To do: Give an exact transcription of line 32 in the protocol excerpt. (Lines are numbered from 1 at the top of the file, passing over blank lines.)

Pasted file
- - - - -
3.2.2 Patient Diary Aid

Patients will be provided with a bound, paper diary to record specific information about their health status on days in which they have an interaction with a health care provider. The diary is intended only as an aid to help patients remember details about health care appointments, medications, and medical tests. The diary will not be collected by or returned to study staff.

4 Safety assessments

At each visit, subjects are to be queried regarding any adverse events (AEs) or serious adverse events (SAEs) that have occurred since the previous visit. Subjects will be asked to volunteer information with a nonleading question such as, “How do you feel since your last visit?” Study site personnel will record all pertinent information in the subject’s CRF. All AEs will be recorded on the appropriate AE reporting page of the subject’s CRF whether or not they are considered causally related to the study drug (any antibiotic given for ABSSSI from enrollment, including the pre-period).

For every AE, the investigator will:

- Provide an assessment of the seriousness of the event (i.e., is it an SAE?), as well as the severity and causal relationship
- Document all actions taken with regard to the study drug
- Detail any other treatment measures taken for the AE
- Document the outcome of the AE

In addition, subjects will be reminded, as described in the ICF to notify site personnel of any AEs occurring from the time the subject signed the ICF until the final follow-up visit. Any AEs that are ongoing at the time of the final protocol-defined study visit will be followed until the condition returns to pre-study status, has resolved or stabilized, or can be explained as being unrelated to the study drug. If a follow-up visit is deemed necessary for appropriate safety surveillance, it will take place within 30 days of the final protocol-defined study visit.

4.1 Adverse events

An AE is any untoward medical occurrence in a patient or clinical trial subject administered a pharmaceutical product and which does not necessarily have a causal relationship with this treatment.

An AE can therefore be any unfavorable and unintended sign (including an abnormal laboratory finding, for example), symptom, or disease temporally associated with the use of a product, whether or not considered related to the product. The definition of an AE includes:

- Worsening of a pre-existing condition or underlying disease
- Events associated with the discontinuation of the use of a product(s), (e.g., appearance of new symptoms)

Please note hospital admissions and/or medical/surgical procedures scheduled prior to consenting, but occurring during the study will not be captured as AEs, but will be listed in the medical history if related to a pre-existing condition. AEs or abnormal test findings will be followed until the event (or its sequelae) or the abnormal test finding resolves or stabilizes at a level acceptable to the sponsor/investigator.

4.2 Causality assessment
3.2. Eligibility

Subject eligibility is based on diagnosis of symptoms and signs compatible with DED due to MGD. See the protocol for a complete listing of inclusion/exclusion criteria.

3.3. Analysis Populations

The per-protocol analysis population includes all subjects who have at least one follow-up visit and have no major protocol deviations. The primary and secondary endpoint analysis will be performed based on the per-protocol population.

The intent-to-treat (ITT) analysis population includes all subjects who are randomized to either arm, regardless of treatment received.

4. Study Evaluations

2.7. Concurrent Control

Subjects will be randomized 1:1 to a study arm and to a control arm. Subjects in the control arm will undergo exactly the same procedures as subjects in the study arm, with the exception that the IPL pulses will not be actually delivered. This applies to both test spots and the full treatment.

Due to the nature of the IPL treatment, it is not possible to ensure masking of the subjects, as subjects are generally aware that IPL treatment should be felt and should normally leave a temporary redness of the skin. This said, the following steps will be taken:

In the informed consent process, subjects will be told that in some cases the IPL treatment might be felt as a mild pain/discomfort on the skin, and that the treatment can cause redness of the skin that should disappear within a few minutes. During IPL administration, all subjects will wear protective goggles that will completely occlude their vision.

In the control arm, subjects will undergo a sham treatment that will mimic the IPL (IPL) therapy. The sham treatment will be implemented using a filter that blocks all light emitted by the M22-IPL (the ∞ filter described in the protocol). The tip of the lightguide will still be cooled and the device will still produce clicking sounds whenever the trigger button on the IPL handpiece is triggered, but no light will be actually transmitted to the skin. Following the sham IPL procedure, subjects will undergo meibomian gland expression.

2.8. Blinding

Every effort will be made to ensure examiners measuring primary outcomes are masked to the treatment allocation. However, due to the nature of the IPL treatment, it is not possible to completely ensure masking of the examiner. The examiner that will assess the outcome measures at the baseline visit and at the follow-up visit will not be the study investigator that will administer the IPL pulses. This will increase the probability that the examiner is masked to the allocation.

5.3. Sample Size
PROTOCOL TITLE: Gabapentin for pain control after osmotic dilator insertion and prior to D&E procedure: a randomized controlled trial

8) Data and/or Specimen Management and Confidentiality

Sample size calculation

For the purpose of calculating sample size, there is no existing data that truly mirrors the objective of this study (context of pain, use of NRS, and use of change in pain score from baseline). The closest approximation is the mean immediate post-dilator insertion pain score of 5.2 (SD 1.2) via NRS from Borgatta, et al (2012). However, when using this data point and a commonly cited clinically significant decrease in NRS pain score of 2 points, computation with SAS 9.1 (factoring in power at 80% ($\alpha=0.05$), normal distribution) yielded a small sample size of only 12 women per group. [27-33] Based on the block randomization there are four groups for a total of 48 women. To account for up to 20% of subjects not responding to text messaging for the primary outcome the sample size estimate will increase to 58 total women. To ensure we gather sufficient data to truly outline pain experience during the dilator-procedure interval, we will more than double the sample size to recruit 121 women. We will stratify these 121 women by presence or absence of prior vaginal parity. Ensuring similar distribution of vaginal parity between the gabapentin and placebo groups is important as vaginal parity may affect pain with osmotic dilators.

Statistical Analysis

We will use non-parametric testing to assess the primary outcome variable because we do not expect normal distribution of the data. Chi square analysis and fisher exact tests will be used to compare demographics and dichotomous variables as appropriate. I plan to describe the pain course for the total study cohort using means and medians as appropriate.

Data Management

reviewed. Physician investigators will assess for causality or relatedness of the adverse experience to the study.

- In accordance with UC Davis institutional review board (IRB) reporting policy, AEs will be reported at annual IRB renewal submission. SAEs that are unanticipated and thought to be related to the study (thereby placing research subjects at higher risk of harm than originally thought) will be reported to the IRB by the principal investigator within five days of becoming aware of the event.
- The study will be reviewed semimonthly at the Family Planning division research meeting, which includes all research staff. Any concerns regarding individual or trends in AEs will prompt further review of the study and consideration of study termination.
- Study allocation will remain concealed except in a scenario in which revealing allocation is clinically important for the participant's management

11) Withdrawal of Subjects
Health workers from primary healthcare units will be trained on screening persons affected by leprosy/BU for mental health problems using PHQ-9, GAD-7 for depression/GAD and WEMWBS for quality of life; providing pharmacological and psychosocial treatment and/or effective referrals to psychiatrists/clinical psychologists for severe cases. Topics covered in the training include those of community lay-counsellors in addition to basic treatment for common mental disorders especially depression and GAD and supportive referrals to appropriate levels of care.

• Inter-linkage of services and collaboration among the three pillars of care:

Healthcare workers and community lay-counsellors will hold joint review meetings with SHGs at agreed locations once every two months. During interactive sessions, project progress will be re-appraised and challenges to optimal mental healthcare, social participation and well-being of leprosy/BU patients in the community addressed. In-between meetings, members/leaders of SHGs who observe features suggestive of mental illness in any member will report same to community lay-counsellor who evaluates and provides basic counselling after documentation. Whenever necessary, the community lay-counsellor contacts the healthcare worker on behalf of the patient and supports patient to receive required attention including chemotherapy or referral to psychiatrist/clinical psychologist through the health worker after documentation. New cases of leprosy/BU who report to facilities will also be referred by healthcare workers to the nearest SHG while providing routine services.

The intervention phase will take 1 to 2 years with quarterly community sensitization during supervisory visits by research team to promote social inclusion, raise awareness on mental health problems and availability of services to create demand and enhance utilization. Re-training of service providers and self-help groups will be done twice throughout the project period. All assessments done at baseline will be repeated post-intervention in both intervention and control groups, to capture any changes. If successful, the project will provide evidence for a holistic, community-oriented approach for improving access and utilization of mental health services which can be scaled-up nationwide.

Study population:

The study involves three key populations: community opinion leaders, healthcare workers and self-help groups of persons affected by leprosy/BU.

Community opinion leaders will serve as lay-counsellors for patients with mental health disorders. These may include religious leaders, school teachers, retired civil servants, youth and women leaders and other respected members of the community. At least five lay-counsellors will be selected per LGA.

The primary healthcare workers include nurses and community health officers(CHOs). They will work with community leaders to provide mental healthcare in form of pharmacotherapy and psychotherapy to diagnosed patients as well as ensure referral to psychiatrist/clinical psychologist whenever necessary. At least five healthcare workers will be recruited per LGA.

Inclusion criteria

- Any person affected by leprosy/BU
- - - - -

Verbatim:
PROTOCOL TITLE: Gabapentin for pain control after osmotic dilator insertion and prior to D&E procedure: a randomized controlled trial